Once they complete detox, the client becomes a member of a group of other clients; their new teammates are typically at various stages in their own treatment and this adds to the new support group for the new client. (Another sad fact is that people who come to WH as a client have “lost” their connection with their “old team”, e.g., their military unit, LE partners, fire company, or EMS partners when the effects of post-traumatic stress began to isolate them. Another reason why so many turn to drugs or alcohol as replacements for human connection).

The purpose of the group is to give the client the camaraderie and support and structure that they used to have daily. Each group starts their highly structured day with group activities and assigned chores, e.g., cleaning up the dining room after breakfast, lunch, and dinner have been completed (which includes busing the tables for all the other clients and staff (and visitors like me!).

That last part is just as important as any activity or counseling the clients received while at WH: It helps them to rebuild that sense of “service before self” that was so much a part of their pre-addiction or pre-traumatic stress life.

During the day, each member of the group “goes their separate way” to attend group counseling sessions with other clients who are at the same stage as they are, that is, “newbies with newbies”, “mid-termers with mid-termers”, and so on. What makes these group therapy sessions unique is that every client comes from a similar background: they come from military and/or public safety backgrounds.

The experience of the folks at WH is that this is the key to their success in helping clients to heal and regain Warriors Heartcontrol of their lives. “If you have a S.W.A.T. commander sitting in a group therapy session with a civilian meth addict, that police office is not going to be open and honest with their feelings in that group,” said Spooner, himself a post-traumatic stress disorder (PTSD) and traumatic brain injury (TBI) suffer/survivor. “Those two people are on opposite sides of the coin.”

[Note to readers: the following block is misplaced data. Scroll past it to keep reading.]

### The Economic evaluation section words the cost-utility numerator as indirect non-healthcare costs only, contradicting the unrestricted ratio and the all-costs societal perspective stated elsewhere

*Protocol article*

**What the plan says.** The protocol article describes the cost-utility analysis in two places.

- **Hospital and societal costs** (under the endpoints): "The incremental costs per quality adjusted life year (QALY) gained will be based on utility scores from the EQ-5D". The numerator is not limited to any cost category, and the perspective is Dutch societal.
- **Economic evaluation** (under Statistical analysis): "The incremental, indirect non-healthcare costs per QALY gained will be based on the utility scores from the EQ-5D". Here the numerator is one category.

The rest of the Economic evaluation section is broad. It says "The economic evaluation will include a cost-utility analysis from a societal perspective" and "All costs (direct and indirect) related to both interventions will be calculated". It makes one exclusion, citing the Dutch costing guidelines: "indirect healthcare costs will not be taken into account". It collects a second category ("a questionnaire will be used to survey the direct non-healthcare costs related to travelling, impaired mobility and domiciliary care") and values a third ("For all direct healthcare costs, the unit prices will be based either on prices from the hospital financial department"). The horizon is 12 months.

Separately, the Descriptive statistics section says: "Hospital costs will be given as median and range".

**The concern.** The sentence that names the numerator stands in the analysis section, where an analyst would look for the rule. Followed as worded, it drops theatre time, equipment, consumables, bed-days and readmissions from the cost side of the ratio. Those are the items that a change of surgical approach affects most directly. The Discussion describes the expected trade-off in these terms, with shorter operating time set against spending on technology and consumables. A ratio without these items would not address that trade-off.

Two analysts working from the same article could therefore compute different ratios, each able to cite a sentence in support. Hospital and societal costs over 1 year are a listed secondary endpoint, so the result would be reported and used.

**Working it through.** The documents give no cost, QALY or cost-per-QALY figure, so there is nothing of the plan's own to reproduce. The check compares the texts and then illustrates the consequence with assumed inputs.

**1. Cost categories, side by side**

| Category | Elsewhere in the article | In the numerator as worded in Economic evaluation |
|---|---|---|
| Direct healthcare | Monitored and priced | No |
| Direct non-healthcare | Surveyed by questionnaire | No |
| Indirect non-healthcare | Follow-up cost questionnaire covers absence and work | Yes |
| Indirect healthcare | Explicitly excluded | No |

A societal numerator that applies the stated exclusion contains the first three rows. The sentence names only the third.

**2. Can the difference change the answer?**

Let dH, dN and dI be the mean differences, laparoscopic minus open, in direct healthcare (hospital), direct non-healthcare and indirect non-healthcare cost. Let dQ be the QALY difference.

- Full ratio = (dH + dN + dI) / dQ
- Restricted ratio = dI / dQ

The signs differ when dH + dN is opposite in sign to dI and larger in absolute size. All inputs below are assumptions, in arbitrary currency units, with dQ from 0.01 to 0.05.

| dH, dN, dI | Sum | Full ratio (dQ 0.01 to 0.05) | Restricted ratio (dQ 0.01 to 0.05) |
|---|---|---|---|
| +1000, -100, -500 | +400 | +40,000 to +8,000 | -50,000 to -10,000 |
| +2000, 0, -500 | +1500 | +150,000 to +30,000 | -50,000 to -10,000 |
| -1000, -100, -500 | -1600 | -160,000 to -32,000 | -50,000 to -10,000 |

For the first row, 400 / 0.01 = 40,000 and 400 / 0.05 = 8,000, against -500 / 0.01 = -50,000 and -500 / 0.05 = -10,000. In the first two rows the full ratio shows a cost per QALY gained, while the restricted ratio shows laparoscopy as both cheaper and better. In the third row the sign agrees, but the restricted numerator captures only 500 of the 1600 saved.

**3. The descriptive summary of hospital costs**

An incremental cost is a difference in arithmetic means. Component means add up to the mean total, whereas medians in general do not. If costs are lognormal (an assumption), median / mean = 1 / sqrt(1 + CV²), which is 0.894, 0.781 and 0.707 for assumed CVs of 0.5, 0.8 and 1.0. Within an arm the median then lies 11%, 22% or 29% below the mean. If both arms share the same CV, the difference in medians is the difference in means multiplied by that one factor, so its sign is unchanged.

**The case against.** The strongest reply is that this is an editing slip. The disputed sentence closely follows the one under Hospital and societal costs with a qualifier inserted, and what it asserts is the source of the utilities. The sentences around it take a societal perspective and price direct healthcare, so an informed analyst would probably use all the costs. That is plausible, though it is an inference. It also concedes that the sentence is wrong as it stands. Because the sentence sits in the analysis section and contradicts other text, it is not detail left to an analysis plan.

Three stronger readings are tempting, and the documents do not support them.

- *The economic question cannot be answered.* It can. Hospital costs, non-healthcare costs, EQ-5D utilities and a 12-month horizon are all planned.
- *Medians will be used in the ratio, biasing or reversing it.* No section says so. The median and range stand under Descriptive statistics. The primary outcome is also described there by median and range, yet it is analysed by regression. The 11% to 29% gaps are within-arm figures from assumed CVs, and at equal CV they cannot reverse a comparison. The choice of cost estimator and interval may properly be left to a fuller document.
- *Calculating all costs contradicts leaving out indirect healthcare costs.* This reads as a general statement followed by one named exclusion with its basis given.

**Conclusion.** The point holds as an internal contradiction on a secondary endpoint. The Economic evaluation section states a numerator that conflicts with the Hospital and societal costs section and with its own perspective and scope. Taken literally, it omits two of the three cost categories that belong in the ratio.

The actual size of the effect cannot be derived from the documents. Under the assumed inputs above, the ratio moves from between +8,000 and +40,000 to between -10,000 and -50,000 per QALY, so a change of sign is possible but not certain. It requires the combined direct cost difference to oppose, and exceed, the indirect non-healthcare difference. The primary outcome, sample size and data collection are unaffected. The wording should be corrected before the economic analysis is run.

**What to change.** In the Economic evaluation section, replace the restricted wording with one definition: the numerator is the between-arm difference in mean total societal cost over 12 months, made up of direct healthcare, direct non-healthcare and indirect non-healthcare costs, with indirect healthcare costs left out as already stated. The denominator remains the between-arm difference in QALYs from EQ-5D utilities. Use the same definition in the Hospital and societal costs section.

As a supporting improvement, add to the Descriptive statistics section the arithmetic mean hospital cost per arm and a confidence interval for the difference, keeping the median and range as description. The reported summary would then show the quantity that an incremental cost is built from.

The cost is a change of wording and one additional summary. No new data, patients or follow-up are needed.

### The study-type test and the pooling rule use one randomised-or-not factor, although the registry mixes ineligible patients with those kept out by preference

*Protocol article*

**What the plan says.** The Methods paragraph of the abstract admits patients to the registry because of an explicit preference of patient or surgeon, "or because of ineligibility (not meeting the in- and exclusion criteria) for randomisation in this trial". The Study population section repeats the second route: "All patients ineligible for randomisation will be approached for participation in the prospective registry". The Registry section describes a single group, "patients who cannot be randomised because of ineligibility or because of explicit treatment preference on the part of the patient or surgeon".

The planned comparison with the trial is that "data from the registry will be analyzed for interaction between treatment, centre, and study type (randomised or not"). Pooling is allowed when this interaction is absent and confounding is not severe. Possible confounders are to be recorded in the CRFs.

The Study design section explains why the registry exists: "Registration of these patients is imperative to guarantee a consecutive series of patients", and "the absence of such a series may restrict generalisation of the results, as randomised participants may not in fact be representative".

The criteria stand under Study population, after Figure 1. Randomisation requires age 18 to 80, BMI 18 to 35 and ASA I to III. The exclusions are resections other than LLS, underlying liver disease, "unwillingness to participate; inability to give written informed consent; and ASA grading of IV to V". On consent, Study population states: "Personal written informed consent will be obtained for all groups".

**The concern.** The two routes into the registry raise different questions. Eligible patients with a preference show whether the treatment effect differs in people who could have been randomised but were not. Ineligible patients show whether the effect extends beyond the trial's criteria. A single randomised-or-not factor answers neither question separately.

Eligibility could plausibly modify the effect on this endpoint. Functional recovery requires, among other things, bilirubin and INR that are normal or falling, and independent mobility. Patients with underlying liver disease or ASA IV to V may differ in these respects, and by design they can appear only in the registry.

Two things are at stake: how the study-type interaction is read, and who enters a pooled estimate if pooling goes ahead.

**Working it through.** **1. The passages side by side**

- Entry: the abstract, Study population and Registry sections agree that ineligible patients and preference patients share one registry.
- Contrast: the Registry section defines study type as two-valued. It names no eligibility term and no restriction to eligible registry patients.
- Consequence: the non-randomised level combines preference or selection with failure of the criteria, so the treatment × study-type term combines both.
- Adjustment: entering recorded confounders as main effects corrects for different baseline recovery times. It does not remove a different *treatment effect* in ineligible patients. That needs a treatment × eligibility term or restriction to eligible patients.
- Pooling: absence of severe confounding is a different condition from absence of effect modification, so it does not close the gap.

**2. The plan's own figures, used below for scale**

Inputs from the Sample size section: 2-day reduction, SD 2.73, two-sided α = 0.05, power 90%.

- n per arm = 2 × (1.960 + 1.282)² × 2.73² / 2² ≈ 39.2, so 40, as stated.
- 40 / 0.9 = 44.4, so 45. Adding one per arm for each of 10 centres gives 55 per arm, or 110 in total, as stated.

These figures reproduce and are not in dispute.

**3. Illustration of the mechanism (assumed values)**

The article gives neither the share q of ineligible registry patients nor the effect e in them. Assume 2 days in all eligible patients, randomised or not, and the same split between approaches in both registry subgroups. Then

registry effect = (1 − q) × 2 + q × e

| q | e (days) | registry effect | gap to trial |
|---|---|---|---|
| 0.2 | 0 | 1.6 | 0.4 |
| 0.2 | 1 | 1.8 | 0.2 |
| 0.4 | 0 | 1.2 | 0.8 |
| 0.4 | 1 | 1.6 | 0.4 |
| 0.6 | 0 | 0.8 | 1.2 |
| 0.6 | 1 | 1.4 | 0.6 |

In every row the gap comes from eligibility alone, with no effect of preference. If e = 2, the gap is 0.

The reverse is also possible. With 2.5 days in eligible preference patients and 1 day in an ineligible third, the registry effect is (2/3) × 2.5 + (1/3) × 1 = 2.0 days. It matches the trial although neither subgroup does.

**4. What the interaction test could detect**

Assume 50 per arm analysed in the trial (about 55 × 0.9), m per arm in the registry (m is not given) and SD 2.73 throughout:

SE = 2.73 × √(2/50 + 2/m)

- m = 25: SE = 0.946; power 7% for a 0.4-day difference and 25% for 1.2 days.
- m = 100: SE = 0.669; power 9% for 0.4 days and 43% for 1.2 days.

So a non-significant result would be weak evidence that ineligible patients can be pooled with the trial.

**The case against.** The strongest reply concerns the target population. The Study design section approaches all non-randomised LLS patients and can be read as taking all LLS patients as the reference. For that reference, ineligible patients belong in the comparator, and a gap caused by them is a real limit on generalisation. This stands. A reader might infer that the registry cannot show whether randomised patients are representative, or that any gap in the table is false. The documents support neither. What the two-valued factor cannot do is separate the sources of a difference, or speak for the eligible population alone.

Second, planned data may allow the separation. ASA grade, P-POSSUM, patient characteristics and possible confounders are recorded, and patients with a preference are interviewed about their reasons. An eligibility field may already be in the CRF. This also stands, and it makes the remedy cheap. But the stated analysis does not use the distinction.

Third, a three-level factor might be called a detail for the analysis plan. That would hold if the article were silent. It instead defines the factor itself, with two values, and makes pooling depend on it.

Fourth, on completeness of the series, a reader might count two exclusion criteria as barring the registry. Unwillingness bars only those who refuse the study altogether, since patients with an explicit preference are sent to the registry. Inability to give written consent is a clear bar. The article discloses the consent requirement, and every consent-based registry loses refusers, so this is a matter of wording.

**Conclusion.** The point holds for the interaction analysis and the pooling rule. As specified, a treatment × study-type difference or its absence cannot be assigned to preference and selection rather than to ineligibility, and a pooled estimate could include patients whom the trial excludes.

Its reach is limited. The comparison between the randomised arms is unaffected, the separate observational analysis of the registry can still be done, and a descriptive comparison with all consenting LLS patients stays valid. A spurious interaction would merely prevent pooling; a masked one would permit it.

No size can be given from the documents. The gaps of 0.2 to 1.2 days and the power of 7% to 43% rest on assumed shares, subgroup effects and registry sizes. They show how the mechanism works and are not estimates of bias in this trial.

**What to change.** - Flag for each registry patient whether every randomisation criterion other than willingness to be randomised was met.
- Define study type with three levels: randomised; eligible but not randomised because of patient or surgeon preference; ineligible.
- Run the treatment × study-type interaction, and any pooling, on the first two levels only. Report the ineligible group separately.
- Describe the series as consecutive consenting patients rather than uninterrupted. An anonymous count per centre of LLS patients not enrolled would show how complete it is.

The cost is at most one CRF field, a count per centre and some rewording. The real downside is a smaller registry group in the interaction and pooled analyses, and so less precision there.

There are also one-on-one sessions with individual counselors where the client and their counselor review their treatment plan, their goals, their progress—a review of their “Incident Action Plan”. Another familiar source of structure for military and public safety folks who “grew up” having a mission, mission goals, and measurable performance objectives.

See the common thread here? As one of several clients I spoke with at length during my latest visit to WH said, “This place gave me back the structure and sense of purpose that I’d lost. This place and the people here saved my life.”

If you know of a brother or sister firefighter or EMT or paramedic who’s struggling with addiction or mental health issues or PTSD, get them to reach out to Warriors Heart at (888) 443-378-1474, 24/7/365.

About Robert Avsec, Executive Fire Officer

Battalion Chief (Ret.) Robert Avsec served with the men and women of the Chesterfield County (VA) Fire and EMS Department for 26 years. He’s now using his acquired knowledge, skills, and experiences as a freelance writer for FireRescue1.com and as the “blogger in chief” for this blog. Chief Avsec makes his home in Cross Lanes, WV. Contact him via e-mail, [email protected].